I like to read many different kinds and genres of fiction: crime novels, literary fiction, YA/New Adult literature, even the occasional fantasy novel or science fiction. I’ve seldom read two novels in a row, however, that seemed completely different and yet struck me with the same issue when I was finished. Late this summer, I read Michael Ondaatje’s Warlight, (you can read my Goodreads review here) a literary novel based on a character’s memories of post-World-War-II London, and last week, I finished Claire Askew’s All the Hidden Truths, a crime novel (my Goodreads review of this one can be found here).

The points of view in these two novels couldn’t be more different. Ondaatje uses a single first-person narrator, and the entire story is told through his eyes. Now, this doesn’t mean that the entire narrative appears as his. In fact, many of the most important points of the plot come seemingly through other characters. And this, for me, is the central problem: this book, unexpectedly for this writer, is very suspenseful. It’s a spy novel, a crime novel, and finally a domestic drama. The POV doesn’t allow for the revelation of the suspense plot, because the narrator doesn’t actually know what happened. (I will try to avoid spoilers here.) The story is told in flashback and memory, and bits and pieces of the “truth” emerge, but there comes a point where the facts are no longer available to the narrator. And so he speculates. This speculative section is interesting, to be sure, but it’s difficult not to remember that this is all a construction by this narrator, who has been, until now, pretty reliable. And he’s still stable enough–he’s just trying to fill in the blanks. And the author is trying to end the book and resolve the suspense somehow.

Askew takes an entirely different tack. Her novel is divided among the primary DI, the perpetrator, a journalist, and two mothers, one of the criminal and one of a victim. Oh, there are some secondary characters, as well, who come on stage now and again. The narrative is partly regular prose, partly blog posts, partly diary entries. This allows for multiple points of view on a horrific event–a school shooting. It also provides for lots of meditation, self-doubt, and tortured attempts to make sense of the crime. That’s all good and expected in a crime novel. What doesn’t happen, though, is suspense. The criminal is identified very early on, and there’s no reason to doubt that he has done the thing that he has done. There is quite a lot of wondering why, but the revelation of potential reasons–and they’re not held until the end–doesn’t really seem adequate to answering this enormous and haunting question.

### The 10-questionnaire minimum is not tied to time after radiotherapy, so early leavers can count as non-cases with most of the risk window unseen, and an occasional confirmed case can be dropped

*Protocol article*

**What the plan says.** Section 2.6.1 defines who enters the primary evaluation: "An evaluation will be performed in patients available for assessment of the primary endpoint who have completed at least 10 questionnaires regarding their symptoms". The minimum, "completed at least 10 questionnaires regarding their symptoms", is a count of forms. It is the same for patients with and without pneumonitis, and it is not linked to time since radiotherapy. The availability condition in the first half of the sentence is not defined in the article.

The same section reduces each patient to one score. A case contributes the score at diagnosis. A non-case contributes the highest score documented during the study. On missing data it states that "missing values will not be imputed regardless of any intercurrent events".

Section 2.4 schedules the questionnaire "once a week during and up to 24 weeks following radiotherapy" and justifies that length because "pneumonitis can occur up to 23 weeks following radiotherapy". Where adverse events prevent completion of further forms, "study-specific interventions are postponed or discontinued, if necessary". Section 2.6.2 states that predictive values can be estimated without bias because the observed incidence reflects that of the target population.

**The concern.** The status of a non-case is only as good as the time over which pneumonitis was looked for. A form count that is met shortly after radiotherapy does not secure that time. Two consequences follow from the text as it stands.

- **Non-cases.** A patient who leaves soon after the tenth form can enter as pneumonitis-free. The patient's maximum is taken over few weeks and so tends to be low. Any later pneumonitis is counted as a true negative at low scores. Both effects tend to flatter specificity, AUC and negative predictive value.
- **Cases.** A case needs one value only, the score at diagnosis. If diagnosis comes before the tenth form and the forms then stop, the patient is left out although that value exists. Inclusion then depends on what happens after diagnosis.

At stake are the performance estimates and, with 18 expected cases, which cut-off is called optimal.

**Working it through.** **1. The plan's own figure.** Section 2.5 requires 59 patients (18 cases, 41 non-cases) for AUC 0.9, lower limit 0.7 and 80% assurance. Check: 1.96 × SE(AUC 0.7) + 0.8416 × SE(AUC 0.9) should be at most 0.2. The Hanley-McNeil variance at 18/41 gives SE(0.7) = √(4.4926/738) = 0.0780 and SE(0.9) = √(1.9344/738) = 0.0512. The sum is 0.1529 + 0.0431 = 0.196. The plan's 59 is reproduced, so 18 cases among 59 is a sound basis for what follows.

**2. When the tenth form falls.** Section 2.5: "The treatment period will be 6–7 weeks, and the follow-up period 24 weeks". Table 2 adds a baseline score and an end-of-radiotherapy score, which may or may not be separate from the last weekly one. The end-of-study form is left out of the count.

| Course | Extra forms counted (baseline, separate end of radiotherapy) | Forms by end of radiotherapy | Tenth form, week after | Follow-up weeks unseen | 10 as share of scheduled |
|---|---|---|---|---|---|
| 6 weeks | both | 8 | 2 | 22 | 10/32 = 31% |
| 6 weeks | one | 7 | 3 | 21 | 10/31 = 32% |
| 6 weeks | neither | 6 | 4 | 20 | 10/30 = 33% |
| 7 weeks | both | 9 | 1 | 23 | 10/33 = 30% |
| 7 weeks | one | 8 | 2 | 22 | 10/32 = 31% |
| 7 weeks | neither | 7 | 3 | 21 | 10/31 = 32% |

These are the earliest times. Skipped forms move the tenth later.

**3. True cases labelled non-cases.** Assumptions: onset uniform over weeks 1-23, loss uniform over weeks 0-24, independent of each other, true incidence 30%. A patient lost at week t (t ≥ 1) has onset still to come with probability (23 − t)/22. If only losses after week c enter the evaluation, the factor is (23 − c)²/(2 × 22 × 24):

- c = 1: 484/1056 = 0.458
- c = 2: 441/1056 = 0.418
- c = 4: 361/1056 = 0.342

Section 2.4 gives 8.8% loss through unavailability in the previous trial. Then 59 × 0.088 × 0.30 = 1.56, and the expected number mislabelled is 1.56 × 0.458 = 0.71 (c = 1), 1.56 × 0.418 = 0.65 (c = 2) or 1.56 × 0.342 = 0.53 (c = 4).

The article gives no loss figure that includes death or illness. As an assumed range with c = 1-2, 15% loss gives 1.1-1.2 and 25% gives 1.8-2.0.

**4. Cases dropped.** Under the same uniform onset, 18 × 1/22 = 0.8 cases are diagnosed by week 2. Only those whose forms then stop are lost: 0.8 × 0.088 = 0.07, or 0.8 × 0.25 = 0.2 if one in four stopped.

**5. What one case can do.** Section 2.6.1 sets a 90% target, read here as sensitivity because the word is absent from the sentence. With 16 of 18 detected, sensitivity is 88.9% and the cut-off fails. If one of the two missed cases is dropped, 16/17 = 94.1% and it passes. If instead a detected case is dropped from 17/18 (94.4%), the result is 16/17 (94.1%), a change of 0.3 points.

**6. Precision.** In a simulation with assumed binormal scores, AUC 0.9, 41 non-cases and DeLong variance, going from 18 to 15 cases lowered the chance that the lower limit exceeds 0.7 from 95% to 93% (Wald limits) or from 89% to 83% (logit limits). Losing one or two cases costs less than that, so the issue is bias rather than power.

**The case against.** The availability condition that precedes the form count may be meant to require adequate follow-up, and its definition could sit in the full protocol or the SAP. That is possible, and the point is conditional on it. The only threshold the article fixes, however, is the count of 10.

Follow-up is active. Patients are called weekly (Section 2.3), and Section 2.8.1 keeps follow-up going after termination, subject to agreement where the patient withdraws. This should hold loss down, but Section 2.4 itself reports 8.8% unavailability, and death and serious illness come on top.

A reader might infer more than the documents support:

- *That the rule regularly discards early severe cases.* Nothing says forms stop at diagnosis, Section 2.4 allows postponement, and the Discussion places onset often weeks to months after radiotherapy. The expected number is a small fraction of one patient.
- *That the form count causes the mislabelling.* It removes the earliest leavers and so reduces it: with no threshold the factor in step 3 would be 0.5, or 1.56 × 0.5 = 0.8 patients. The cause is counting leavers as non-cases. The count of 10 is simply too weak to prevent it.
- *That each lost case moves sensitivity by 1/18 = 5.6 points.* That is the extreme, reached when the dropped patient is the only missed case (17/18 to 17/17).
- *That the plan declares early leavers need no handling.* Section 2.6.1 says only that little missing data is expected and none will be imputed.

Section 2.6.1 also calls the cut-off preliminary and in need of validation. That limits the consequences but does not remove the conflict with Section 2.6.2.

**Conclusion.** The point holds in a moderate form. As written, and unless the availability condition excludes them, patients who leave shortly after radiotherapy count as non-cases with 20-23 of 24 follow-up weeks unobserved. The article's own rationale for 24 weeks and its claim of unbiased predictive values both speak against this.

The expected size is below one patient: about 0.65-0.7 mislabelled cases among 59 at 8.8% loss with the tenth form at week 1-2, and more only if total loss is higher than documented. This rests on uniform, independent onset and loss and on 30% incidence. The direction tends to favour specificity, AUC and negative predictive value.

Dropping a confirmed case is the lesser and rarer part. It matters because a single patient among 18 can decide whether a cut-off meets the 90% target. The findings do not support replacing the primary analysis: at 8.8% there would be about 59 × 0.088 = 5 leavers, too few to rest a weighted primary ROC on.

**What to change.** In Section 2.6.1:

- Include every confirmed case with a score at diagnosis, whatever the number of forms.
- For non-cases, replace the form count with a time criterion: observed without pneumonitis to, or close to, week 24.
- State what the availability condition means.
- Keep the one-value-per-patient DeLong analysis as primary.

So while I enjoyed both of these books, for different reasons, they both left me feeling that the POV had interfered with the project of the novels’ stories. I almost wished that each author had done what the other one did with the story and the POV. And that made me cast back over my own current work in progress. I’m finishing up a series set in Tudor England (the third volume, just out from Penmore Press, is now available in Kindle on Amazon–click here to get your copy!), and my main character is also my POV, though I use third-person limited. This, of course, limits me to Catherine’s thoughts and observations. I thought a long time before I began with this POV, which is consistent throughout the series. I can’t delve into the minds of the Tudor royals and I can’t peek behind arrases or doors to see what’s up with the naughty kings and queens. I can place characters strategically to provide information, and I use letters and public documents fairly regularly for cultural events. Meetings are a little trickier, since not just anybody could waltz into a monarch’s presence, but I think I’ve managed to steer my Catherine into the Tudor circle plausibly enough, at least when it’s necessary.

I very much like other POVs, though, and I want to experiment in future projects with other ways of approaching plot through character. And I recommend both Ondaatje’s Warlight for its beautiful language and evocation of post-war London and Askew’s All the Hidden Truths for her sympathetic approach to the people involved in the kind of event that we see all too often in the American news (though Askew’s novel is set in Scotland). But I also recommend that readers pay attention to the way information is delivered, not so much to criticize these writers as to think about how we make our own realities–as we all do–through storytelling.

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